Another proven method is a basic Carolina rig, or fish-finder rig resting on the bottom. I often rig with a 1 ½ or 2 oz. egg sinker, 24 inches of 20 lb. fluorocarbon leader and a 2/0 circle-hook baited with live or dead shrimp, or fresh cut bait. Mullet and pinfish are good choices, and this approach can easily be upsized for larger bull reds with 24 inches of 30 lb. fluorocarbon leader tied to a 5/0 circle-hook baited with live white trout, mullet or pinfish.

With the water temperature hovering in the mid 50s in January and February, the sheepshead bite is typically in full swing. Anglers in all kinds of vessels will be holding tight to the pilings in an effort to entice these striped convicts to bite. When targeting sheepshead along area bridge pilings you have to remember that this is a vertical presentation and you don’t want your bait resting directly on the bottom. Instead, you want it about ¾ of the way down the piling. When targeting sheepshead I prefer to use a 7-foot medium-action spinning outfit loaded with 20 lb. braid. Again, a basic Carolina rig with an egg sinker as light as possible depending on what the current is running will suffice. I suggest a ½ to 2 oz. egg sinker and 24 inches of 20 lb. fluorocarbon leader tied to a #2 O’Shaughnessy or 1/0 circle-hook baited with a live shrimp or fiddler crab. Sheepshead are considered bait-stealing masters, and I always instruct my clients to strike just before the bite. This is a hard concept to grasp, but after you land a couple of fish you will get the hang of it. Some anglers bring a tool to knock barnacles off the pilings to get the sheepshead in a feeding frenzy, but this isn’t always necessary.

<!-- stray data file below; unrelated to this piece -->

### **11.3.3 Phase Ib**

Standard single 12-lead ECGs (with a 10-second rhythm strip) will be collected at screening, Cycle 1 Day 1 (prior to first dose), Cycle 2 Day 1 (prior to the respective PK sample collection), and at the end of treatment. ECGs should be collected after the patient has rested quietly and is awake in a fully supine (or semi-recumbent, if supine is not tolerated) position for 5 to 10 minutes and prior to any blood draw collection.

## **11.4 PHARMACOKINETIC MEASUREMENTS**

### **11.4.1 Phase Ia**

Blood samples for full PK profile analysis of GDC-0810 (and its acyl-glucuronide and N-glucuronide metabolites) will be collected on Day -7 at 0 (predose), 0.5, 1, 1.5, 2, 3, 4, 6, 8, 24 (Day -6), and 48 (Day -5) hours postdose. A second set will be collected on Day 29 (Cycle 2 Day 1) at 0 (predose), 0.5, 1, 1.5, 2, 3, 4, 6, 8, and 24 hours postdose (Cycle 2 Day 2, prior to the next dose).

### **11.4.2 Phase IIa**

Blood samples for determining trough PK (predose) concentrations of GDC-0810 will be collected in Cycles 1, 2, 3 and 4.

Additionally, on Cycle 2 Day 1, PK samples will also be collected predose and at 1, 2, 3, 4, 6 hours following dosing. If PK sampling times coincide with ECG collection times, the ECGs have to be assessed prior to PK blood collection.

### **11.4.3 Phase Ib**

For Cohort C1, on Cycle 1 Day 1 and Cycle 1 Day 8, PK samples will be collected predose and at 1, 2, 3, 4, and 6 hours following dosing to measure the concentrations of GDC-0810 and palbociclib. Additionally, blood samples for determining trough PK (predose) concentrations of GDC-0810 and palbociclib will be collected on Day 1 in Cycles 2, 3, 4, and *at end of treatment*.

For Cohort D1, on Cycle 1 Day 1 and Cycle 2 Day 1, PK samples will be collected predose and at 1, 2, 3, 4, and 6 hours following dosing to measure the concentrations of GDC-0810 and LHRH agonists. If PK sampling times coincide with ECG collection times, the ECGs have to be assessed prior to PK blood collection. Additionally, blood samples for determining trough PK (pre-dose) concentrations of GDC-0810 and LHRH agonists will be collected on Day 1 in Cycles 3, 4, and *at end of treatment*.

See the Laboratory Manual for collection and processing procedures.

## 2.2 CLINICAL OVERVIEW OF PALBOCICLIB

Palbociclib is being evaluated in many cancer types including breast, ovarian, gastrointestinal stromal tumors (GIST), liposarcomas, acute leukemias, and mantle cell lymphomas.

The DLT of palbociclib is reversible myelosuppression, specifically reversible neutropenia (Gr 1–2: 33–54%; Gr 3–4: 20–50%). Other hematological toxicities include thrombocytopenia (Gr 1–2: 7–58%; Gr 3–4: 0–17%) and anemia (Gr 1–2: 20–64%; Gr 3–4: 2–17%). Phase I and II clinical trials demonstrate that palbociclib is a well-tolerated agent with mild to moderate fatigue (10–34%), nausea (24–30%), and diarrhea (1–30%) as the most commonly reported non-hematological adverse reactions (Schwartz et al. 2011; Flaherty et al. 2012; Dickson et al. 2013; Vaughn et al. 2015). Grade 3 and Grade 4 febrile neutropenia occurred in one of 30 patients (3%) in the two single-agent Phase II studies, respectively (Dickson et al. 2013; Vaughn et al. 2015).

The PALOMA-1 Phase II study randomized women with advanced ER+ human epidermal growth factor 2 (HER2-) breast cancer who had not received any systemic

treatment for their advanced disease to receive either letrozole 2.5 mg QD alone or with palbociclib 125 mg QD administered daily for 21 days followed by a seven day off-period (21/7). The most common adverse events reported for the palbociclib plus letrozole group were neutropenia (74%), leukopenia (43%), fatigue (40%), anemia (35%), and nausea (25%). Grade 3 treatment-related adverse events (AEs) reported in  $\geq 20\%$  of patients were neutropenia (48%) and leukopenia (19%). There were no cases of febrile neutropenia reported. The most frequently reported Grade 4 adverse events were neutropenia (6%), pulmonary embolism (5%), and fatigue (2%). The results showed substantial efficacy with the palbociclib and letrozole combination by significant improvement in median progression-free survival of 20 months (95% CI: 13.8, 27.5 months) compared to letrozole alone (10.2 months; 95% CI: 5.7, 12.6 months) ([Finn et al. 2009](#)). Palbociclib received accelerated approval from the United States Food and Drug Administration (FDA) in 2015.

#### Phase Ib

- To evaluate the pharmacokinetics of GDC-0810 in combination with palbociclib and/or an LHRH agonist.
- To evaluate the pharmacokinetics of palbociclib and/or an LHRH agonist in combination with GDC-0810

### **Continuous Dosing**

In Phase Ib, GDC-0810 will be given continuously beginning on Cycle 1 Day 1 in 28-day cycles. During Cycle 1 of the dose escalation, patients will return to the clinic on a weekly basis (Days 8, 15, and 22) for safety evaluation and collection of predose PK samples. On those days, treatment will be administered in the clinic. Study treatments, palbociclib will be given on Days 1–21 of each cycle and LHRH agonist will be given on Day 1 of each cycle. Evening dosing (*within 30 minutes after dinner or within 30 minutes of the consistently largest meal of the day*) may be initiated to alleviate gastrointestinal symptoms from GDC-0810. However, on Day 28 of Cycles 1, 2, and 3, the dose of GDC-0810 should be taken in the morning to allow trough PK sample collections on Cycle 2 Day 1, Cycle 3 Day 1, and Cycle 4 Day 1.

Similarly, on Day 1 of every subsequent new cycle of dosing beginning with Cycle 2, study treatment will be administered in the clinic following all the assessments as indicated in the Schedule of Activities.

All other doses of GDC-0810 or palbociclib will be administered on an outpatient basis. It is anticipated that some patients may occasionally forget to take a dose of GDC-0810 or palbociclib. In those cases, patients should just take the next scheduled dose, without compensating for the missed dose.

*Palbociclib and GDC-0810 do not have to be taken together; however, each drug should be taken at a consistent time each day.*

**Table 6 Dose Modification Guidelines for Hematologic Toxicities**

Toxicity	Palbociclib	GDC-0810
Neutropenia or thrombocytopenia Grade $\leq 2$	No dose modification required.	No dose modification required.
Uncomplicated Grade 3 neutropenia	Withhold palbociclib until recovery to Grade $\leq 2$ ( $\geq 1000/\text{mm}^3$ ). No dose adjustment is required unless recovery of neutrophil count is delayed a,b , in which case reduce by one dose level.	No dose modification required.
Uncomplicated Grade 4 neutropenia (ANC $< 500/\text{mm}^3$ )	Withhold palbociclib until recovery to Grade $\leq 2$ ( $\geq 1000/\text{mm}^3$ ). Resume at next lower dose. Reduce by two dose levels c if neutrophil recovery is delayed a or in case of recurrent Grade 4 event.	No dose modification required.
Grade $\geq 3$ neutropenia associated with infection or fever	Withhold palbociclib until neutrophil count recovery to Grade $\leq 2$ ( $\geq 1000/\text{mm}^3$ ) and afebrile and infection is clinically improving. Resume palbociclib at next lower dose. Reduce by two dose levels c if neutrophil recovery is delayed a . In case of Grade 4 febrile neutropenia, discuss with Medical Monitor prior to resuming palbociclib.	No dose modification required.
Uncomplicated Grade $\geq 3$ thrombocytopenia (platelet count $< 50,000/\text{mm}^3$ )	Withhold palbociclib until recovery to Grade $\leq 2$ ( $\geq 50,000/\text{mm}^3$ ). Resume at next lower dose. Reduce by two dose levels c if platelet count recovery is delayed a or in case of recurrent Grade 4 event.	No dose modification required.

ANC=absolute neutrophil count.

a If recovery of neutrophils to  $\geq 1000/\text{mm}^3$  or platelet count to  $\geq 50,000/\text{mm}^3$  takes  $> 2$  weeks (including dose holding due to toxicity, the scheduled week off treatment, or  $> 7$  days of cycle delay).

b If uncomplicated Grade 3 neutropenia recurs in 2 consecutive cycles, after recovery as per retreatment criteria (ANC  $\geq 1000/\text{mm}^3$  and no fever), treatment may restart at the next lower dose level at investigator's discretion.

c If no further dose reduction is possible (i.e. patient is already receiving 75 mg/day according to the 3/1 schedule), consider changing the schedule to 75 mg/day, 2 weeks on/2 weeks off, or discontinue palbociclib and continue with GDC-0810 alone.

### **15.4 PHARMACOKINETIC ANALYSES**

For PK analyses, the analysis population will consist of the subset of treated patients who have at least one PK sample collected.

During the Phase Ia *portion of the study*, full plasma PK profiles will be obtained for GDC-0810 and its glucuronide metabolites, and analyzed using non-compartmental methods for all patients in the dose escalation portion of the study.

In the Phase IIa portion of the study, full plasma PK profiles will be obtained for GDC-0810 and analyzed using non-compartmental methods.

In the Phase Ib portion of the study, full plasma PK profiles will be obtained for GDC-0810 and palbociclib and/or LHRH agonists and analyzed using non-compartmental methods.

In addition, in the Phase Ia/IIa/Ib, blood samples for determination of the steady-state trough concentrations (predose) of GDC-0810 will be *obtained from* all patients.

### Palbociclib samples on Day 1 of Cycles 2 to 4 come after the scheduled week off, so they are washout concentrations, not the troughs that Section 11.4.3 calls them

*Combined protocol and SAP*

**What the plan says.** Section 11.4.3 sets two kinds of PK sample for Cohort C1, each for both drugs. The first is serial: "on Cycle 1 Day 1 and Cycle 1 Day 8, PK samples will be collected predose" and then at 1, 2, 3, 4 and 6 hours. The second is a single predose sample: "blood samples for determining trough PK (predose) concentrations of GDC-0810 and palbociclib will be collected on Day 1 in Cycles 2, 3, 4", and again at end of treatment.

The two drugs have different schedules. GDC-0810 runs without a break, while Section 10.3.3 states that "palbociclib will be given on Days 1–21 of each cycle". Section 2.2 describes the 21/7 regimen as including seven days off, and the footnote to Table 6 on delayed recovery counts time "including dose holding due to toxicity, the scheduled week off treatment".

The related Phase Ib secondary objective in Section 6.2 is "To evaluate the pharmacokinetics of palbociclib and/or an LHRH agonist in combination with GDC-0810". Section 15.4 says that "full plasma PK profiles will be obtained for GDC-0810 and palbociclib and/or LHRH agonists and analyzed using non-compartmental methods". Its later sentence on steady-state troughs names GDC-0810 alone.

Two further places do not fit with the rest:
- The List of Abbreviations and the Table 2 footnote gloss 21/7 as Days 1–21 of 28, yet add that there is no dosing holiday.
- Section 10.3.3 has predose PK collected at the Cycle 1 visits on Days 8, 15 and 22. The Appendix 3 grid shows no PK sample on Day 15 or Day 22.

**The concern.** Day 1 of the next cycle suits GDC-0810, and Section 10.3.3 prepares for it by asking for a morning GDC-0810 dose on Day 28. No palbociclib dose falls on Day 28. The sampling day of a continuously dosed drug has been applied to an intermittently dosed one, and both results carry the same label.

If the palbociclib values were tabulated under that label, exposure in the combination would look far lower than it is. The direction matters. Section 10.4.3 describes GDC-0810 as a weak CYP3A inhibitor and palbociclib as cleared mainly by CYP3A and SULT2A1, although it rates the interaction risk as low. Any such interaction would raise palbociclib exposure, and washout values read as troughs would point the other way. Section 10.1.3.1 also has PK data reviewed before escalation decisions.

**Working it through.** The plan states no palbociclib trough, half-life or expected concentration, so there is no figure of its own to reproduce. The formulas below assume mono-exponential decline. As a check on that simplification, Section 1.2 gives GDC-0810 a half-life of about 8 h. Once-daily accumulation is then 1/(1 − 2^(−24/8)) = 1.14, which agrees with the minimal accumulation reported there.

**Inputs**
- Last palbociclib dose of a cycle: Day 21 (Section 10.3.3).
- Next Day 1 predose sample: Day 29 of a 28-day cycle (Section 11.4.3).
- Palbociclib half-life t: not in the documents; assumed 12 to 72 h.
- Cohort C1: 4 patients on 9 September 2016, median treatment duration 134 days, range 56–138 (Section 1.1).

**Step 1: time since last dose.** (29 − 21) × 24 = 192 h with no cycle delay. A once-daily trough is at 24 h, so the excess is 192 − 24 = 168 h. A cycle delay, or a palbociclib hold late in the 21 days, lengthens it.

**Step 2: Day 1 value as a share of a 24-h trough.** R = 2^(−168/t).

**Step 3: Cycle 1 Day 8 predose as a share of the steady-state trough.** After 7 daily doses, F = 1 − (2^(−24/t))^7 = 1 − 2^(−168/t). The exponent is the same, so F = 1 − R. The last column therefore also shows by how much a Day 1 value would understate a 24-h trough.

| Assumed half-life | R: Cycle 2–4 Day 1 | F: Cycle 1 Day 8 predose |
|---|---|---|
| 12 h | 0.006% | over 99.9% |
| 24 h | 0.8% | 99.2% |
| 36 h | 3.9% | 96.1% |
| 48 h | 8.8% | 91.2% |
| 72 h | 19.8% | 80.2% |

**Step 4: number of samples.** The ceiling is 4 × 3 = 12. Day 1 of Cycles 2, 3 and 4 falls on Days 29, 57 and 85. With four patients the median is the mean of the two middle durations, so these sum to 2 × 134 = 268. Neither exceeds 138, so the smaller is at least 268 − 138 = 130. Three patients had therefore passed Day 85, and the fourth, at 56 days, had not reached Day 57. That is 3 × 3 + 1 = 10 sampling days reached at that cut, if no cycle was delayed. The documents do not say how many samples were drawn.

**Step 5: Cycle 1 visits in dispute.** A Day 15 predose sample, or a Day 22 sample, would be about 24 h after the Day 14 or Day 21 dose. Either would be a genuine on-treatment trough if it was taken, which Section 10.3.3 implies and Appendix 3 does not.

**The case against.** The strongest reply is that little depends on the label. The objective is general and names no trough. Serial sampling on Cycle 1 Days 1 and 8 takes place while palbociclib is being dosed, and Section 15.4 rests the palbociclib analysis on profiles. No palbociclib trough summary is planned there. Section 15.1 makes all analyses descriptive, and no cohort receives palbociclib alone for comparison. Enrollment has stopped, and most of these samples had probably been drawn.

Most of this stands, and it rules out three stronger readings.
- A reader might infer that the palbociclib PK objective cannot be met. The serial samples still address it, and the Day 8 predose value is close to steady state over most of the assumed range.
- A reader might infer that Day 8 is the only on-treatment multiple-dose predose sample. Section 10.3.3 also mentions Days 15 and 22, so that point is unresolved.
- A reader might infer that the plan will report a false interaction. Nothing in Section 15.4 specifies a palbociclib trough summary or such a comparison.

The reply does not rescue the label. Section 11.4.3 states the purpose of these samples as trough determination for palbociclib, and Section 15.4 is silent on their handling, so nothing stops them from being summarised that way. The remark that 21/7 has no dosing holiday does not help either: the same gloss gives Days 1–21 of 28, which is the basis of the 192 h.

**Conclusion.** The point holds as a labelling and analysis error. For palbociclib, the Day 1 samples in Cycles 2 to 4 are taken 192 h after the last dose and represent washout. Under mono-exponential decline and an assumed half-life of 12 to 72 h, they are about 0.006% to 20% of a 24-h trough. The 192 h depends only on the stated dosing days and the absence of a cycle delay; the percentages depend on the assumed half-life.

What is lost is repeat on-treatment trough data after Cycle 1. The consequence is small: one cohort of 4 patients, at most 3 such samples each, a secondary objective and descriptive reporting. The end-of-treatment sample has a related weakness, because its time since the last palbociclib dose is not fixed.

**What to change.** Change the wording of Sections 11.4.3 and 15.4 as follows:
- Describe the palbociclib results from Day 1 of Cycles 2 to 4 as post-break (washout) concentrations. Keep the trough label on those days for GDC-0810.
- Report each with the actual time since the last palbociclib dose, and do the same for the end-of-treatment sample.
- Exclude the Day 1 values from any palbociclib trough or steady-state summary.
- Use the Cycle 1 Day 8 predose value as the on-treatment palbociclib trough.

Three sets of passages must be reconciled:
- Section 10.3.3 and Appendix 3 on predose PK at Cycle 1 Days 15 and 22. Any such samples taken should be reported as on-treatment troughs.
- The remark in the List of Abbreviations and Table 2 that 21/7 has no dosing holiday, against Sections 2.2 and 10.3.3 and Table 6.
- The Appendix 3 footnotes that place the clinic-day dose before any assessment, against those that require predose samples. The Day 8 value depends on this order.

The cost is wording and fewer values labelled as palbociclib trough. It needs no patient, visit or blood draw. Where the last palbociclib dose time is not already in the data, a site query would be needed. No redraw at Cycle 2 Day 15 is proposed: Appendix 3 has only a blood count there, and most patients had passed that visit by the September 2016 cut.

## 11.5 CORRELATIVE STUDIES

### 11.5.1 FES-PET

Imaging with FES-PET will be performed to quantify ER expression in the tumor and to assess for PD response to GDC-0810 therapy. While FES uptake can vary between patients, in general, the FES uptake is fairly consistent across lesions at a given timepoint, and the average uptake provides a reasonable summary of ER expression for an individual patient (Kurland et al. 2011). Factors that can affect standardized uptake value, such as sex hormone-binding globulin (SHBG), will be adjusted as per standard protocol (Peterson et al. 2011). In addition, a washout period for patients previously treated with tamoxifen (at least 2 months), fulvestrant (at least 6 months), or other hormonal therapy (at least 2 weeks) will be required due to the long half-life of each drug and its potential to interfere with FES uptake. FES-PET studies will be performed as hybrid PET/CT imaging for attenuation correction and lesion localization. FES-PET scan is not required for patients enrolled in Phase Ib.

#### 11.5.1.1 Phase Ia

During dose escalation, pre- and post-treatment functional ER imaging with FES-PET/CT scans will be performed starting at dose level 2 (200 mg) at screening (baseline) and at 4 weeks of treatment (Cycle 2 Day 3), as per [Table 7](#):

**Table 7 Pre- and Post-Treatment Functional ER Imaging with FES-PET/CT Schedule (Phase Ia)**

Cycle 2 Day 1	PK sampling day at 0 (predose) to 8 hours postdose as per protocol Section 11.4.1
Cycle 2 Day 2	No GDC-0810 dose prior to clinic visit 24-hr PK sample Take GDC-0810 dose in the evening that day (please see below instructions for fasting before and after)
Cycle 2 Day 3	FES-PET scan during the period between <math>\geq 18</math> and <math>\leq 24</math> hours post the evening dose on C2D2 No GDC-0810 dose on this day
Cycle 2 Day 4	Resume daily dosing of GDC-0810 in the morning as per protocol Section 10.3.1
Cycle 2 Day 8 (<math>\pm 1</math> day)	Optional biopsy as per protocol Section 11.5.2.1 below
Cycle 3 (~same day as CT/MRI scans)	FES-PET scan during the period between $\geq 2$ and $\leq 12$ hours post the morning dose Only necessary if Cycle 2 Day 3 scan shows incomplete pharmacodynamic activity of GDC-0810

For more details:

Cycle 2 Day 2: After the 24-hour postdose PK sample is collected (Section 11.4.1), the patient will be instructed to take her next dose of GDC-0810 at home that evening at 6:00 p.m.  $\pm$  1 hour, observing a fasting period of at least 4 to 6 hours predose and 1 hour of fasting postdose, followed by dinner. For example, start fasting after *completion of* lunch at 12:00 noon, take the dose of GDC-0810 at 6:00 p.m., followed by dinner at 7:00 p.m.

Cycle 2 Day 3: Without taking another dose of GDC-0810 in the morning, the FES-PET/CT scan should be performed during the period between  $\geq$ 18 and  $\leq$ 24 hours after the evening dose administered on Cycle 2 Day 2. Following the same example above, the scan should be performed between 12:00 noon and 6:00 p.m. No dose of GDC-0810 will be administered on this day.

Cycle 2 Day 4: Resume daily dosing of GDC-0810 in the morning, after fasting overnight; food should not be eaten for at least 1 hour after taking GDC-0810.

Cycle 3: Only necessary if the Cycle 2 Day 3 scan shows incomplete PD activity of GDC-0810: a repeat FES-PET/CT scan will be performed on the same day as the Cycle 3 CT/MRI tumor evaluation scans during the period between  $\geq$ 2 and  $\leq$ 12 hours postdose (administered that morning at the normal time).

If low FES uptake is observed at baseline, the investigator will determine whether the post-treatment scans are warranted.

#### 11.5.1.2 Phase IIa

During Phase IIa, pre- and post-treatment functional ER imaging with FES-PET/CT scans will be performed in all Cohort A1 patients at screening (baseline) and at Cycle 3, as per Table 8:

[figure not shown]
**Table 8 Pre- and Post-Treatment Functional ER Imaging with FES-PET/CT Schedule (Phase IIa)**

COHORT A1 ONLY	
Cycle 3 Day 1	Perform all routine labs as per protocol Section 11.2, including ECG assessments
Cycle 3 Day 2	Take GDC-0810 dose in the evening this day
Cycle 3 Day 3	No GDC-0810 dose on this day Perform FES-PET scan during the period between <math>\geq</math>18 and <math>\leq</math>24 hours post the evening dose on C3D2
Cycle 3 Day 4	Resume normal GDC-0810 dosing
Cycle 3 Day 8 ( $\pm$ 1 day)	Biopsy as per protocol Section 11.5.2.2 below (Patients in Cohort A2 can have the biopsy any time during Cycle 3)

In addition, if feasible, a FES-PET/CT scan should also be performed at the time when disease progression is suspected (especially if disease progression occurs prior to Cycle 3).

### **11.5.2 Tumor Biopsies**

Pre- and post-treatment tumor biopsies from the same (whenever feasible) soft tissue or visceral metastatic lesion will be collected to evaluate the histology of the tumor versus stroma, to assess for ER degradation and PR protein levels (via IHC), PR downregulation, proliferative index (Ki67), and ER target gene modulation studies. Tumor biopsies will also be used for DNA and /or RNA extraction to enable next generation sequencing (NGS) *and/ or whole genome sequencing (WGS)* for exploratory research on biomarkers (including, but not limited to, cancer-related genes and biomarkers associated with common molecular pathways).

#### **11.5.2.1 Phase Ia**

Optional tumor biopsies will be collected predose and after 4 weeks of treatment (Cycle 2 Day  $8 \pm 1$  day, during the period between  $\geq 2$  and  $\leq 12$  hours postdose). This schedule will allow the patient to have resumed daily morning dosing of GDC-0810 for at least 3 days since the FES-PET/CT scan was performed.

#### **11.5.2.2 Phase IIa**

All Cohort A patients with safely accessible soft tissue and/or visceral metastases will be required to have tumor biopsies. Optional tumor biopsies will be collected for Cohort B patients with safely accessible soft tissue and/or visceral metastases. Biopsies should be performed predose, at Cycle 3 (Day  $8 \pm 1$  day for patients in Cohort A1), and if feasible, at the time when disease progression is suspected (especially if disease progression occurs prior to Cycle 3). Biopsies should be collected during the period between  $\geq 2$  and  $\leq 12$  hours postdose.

No matter what species or bridge you target, proper anchoring is essential and your boat’s positioning in relation to the current and piling orientation will have a large influence on your success. Remember that every bridge is different and the features of your chosen bridge, as well as the bottom makeup, will determine the established feeding zones. While you can cast underneath the bridge and work your offering between the pilings, you should also position yourself so you can work lures perpendicular to the pilings in a cross retrieve.

Florida’s Panhandle has some incredible fishing in the winter months. Even though it’s cold outside, that shouldn’t keep you indoors. Bridges offer ideal winter fish magnets, with deep water and funneling currents providing forage and ample ambush opportunities to countless waiting fish. Whether high traffic or abandoned, Panhandle bridges simply cannot be ignored.